A remarkable 70% of this was attributed to organized criminals using the assistance of insider threats (staff members). This is also true of technology driven or data service supply chains where information and metrics can be much more valuable than brown boxes. And these criminals are much harder to detect and catch.

    Supply Fundamentals

    There are several great courses for Aviation staff in Supply Chain Management, as well as Lean and Six Sigma education. Do yourself a favor and check the syllabus to make sure there is a Quality module in the course. There should be and if not, I would walk away. We also highly recommend you get the Lean Black Belt if possible.

    Any Diploma level course should deliver enough credits to be deemed black belt. There is no formal Black Belt award (or an actual belt). Just confirm with your education provider that the course is deemed at that black belt level.

    Course accreditation is also key. There are a lot of organizations in aviation that validate courses and institutes. Below is a grid to get your started. Make sure your course is recognized. 

    Supply Chain Training Accreditation

    Supply Chain Strategy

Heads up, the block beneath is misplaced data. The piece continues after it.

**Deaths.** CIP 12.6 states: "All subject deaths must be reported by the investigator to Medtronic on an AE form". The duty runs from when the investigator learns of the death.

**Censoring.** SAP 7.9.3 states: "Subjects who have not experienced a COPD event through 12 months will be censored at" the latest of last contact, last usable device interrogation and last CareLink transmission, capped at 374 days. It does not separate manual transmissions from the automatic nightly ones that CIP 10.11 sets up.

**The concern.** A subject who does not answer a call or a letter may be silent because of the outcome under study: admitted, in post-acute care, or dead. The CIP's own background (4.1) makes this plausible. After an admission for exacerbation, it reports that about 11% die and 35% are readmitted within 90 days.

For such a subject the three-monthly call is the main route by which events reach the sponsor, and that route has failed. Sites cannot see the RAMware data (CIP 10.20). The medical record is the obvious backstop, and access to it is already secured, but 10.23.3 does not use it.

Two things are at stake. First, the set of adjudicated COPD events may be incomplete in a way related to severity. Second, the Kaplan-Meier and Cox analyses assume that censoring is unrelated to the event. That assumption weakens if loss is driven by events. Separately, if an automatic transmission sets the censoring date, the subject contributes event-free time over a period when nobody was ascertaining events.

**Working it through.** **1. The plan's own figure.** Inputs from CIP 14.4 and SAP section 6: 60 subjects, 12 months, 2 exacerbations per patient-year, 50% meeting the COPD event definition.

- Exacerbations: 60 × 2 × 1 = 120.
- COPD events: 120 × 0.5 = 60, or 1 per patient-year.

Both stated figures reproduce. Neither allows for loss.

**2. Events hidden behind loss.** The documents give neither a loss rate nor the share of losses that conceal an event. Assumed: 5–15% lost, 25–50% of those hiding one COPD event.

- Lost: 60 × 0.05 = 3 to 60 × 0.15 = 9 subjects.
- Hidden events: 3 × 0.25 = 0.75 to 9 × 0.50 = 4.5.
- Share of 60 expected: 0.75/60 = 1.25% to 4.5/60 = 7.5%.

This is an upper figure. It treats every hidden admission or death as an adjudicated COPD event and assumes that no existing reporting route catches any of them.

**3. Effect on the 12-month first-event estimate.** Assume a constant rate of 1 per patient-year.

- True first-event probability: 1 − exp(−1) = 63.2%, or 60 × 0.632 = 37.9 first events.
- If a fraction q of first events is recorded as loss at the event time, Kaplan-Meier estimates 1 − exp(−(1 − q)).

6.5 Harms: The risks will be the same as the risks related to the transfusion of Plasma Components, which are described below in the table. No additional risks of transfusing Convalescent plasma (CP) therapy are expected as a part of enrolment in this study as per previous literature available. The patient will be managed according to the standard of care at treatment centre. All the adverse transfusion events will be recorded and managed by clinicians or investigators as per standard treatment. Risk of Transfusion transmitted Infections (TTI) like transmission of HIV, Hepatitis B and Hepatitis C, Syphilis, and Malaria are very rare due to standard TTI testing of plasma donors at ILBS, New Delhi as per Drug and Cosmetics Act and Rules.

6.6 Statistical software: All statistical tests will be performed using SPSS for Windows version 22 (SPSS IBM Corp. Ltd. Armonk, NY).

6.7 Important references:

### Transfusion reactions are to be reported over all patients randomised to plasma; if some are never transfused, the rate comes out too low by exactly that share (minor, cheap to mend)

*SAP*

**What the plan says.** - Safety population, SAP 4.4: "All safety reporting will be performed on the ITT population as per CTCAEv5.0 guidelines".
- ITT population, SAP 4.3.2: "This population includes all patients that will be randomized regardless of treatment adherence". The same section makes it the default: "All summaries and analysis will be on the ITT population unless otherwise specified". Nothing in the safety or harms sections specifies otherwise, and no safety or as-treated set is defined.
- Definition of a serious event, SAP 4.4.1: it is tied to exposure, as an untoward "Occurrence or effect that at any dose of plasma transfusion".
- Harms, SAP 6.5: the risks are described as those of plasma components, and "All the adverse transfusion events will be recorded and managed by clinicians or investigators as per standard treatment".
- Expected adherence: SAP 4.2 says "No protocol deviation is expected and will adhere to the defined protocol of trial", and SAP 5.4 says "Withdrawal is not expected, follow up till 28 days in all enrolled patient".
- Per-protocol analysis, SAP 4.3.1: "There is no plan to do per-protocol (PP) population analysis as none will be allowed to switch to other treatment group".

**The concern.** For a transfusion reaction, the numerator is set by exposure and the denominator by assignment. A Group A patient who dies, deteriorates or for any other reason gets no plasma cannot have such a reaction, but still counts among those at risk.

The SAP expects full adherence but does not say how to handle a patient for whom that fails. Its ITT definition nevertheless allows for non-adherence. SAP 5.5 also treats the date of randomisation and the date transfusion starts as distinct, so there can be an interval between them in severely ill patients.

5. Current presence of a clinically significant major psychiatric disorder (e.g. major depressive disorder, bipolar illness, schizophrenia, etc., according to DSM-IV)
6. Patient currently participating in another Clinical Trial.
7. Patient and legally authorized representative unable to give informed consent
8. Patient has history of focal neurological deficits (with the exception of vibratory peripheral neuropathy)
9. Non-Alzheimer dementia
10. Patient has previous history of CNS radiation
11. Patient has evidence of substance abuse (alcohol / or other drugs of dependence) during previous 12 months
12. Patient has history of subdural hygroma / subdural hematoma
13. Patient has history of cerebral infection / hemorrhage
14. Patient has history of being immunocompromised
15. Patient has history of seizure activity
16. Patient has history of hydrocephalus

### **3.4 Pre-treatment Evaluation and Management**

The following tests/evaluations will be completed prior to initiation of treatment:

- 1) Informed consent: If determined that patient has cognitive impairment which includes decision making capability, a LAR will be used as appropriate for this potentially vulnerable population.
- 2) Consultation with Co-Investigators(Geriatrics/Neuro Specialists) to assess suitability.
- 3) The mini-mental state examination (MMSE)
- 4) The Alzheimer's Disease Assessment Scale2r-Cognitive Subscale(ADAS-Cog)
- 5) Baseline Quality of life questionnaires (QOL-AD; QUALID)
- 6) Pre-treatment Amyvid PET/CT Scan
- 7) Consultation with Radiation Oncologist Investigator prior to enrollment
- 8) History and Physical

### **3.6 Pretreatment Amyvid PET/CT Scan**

Supply chains are all about strategy. Your chain should be designed and controlled in a way that delivers on the two rules of customer demand and waste management. And you should spend most of your time auditing demand management to make sure changes are not undermining your work.

    And use metrics. Supply Chain Management programs (and Quality Management) are nothing without metrics. Business performance depends on whether what you planned to do is what you are actually doing. Each year and each quarter.

    Parts Sourcing

    Where you get your raw materials (or services or information) is critical. Without these or even with significant delays it won’t matter what you plan to do in-house. Use suppliers you trust and who are the most accredited. Never go on price (alone) or else you’re dead.

    It might give your metrics a short-term boost, but if they are in the price-cutting business then their business is quality cutting too.

    Supply Chain Production